We all know mobile phones pose deadly distractions for drivers on the road, and yet so many of us use them each and every trip. So why is it that we are allowing our drivers to get away with this unsafe practice while on the road for work and on their journey to and from home?
Leading surgeon Dr John Crozier, of the Royal Australasian College of Surgeons national trauma, believes the problem of mobile phones is severely underestimated, and the penalties in place simply aren’t adequate enough to deter offenders.
“(Driver distraction) is a very significant element of many of the crashes that occur, especially in metropolitan Australia,” Dr Crozier said.
“It is very under-reported and that makes it difficult to appreciate the full scale of how significant it is.”
Executive Officer of the Transport Accident Commission (TAC) Joe Calafiore has previously talked about the importance around having the conversation about mobile phone usage and addictions, particularly when behind the wheel.
“With the average Australian checking their phone more than 150 times a day, people are putting their lives and the lives of others at risk, sometimes without even realising,” he said.
“Using a mobile phone when driving is extremely dangerous because it means you’re taking your eyes off the road.”
So how does one remove the temptation of phone use in the first place? As with most things in life fixing the problem at its core is often the easiest way to diagnose the problem.
The majority of your drivers will own either an Apple or Android smartphone both of which are enabled with Do Not Disturb modes to help keep driver focus on the road and away from the phone at all times. Below are some comprehensive guides to assist you in educating your drivers on how to activate the settings on their mobiles.
You might find implementation of a rigid mobile phone policy helpful for your organisation, if you’re not already using one.
Do Not Disturb While Driving helps you stay focused on the road. When you turn it on, text messages and other notifications are silenced or limited. You can ask Siri to read replies to you, so you don’t have to look at your iPhone. Incoming calls are allowed only when iPhone is connected to CarPlay—a car Bluetooth system—or a hands-free accessory, or when you use Do Not Disturb settings to allow some calls.
Turn on Do Not Disturb While Driving
If iPhone detects you might be driving and you haven’t set up Do Not Disturb While Driving, you’re asked if you want to turn it on. Otherwise, you can turn it on manually.
- Go to Settings > Do Not Disturb.
- Scroll down, then tap Activate.
- Choose when you want Do Not Disturb While Driving to turn on.
- Automatically, When Connected to Car Bluetooth, Manually, Activate With CarPlay
To add Do Not Disturb While Driving to Control Center, go to Settings > Control Center > Customize Controls, then tap next to Do Not Disturb While Driving.
Send an auto-reply text message that you’re driving
When Do Not Disturb While Driving is on, by default, an auto-reply is sent to anyone in your Favorites group. You can change who receives the auto-reply.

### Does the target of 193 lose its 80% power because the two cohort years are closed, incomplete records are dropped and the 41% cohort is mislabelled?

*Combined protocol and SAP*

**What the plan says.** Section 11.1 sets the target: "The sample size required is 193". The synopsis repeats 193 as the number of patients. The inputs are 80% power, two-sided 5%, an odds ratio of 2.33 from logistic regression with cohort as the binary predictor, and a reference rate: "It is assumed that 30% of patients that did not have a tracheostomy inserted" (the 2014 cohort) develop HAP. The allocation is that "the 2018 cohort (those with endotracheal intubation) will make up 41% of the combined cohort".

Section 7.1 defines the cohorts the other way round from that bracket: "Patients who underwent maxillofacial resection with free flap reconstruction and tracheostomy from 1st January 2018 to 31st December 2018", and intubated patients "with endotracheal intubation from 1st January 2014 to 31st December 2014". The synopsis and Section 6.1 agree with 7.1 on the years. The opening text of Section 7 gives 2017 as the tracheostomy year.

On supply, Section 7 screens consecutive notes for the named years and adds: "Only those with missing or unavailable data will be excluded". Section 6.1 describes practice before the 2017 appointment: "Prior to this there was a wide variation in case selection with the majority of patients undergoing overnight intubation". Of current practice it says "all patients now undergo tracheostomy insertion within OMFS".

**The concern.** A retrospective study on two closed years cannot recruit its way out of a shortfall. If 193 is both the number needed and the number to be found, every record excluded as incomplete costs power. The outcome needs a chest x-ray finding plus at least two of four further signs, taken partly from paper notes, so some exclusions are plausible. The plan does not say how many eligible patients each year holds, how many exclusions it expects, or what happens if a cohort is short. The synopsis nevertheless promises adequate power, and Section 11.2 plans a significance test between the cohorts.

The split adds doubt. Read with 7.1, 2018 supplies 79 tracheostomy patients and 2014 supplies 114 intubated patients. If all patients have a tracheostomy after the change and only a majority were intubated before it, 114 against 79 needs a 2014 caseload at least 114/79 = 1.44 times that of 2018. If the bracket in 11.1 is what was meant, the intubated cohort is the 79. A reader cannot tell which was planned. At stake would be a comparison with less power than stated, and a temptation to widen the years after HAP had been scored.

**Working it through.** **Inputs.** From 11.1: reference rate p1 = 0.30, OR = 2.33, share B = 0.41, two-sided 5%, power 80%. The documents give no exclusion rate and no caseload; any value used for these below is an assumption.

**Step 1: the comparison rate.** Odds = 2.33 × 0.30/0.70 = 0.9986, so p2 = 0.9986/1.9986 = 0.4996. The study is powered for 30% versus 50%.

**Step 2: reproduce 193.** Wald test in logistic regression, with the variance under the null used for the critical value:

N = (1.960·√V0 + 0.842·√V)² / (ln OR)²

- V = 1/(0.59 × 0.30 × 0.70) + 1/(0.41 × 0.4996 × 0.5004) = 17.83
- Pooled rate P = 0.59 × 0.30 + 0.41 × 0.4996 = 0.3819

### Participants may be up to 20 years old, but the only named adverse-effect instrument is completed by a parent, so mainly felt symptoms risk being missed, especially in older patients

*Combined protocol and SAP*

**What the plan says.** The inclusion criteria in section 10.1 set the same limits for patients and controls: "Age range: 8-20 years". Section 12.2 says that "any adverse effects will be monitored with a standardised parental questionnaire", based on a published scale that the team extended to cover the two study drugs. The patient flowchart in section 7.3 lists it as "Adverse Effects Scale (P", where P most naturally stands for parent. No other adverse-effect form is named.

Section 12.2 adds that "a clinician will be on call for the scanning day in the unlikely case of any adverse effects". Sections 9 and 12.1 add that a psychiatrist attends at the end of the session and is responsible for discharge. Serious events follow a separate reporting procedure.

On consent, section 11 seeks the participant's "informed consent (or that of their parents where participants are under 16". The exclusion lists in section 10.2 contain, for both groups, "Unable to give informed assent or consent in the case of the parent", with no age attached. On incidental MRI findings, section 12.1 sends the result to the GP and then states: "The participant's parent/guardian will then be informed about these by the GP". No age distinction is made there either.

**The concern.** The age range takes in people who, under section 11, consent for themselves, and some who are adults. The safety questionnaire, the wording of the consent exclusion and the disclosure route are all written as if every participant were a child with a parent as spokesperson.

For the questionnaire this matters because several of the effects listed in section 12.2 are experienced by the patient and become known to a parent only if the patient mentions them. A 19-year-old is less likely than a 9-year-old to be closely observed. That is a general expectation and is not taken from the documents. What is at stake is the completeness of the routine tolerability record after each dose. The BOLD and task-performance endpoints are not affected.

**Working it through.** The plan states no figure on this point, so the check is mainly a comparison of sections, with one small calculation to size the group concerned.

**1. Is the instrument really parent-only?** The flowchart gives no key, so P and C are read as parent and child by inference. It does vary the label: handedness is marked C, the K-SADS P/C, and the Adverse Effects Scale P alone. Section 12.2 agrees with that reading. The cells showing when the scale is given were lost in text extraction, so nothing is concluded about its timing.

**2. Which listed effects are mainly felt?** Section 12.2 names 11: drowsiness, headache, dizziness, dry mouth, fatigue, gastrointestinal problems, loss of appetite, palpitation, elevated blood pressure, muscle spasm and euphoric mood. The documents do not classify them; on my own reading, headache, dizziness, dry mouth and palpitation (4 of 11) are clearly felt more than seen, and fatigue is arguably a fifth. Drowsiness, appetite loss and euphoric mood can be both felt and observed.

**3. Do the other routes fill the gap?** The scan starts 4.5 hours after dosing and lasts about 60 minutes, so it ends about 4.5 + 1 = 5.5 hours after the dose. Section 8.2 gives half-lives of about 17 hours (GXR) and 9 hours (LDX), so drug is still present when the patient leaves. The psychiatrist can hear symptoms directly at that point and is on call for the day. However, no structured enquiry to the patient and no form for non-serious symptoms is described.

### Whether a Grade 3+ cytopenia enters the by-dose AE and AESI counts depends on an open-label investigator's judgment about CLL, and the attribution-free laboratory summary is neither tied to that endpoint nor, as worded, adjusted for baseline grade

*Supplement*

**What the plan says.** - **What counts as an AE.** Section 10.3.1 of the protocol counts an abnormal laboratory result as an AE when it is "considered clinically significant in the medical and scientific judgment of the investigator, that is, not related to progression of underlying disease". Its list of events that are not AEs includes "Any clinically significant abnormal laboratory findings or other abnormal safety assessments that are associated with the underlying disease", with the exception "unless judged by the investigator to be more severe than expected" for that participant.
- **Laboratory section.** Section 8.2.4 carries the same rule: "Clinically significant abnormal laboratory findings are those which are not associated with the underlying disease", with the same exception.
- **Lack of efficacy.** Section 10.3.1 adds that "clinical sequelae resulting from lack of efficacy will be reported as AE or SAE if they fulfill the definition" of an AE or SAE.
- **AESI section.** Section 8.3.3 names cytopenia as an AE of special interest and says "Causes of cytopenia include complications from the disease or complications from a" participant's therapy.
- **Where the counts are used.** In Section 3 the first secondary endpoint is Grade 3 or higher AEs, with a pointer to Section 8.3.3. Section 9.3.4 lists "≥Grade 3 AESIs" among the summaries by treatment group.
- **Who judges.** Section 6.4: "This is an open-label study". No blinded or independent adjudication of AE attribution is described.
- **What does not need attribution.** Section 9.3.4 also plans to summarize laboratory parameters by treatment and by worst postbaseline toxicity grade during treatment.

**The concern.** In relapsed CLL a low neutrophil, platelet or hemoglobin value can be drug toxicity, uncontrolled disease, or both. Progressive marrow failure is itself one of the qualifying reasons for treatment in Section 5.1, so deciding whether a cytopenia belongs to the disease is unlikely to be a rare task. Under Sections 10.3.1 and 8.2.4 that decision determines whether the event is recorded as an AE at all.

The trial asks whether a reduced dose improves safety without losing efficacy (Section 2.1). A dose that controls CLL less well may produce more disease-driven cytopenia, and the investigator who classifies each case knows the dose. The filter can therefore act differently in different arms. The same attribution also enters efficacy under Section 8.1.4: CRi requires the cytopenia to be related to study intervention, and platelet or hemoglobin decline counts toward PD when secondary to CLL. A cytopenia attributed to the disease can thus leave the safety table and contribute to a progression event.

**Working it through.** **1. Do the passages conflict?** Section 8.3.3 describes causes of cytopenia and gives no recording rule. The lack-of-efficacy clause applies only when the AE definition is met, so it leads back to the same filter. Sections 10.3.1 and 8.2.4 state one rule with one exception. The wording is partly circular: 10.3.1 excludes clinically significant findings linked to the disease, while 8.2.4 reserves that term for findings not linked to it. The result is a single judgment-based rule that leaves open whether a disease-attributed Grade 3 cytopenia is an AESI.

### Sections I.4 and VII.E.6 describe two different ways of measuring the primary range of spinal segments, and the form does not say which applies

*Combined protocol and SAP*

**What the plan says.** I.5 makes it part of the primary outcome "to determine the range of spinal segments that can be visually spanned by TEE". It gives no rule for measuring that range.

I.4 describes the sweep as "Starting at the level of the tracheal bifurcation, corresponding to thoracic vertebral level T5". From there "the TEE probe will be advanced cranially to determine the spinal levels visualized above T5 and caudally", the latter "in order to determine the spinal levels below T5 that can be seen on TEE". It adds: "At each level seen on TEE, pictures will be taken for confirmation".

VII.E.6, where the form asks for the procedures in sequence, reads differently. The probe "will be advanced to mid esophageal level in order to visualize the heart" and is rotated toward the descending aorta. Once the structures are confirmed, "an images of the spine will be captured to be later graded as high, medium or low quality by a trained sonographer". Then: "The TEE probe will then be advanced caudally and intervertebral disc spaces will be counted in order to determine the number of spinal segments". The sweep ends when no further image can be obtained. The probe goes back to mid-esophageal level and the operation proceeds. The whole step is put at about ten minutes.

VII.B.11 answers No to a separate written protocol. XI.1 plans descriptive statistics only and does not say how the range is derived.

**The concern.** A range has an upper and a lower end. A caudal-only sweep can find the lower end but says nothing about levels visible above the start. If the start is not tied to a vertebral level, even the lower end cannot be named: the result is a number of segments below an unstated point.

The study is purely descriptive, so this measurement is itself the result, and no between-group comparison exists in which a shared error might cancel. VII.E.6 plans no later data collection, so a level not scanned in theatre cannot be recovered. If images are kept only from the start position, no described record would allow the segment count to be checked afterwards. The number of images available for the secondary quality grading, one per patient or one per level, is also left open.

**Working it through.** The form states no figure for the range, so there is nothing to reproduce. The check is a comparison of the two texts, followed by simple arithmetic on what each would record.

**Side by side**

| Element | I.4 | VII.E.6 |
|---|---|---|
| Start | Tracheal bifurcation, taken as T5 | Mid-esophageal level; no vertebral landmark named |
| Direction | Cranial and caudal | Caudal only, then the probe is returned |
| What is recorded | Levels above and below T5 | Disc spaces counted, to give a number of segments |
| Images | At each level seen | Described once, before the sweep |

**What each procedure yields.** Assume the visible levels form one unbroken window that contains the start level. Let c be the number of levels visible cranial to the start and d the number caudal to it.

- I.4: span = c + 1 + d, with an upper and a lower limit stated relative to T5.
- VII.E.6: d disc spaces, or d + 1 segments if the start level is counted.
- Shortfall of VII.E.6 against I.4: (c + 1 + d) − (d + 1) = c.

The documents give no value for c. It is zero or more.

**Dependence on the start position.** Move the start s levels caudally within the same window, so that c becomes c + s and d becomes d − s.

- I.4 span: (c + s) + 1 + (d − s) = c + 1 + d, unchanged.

- Go to Settings > Do Not Disturb > Auto-Reply To.
- Choose one of the following:
- No One, Recents, Favorites, All Contacts
If anyone responds to your auto-reply message with the message “Urgent,” all subsequent texts from that person come through for the remainder of your drive.
If you want to quickly enable Do Not Disturb mode, simply swipe down from the top of your screen to open the notification shade and select the Do Not Disturb icon. To make changes to your settings, you’ll need to long tap on the Do Not Disturb icon to go into the Settings menu.
Once you’re in settings, you’ll see the following three options:
- Exceptions and,
In the Behaviours section, you’ll find two options, Sound and Vibration, as well as Notifications. In Sound and Vibration you can choose what you’d like to be muted – including alarms, media and touch sounds. The second option is Notifications, here you can hide the sound from notifications, or you can hide visual and sound interruptions. To tailor even further, tap on the gear icon next to Custom and toggle off things like ‘don’t turn on screen’, ‘don’t blink light’ and ‘hide notification dots’.
Exceptions is the second section, and it allows you to create a list of contacts who can reach you during Do Not Disturb. The final section is called Schedule and in this, you’ll find two subsections: Duration and Turn Off Automatically. When you tap on the Duration tab, a popup will appear allowing you to enable Do Not Disturb until you manually turn the feature off, set a defined time limit, or have the system ask you each time you wish to enable the Do Not Disturb feature.
The Turn On Automatically section allows you to automatically turn Do Not Disturb Mode on and you can also set custom rules in this section – including an option to turn the mode on when the phone detects you’re driving. Tap on Add Rule to create a rule, choose whether it’s an event or a time, add a name, and then follow the instructions on the screen to configure it further.
It’s important to note that you might find some differences in the menu options from phone to phone, but Do Not Disturb is baked into stock Android and should be present on every Android handset running Android 6.0 or later.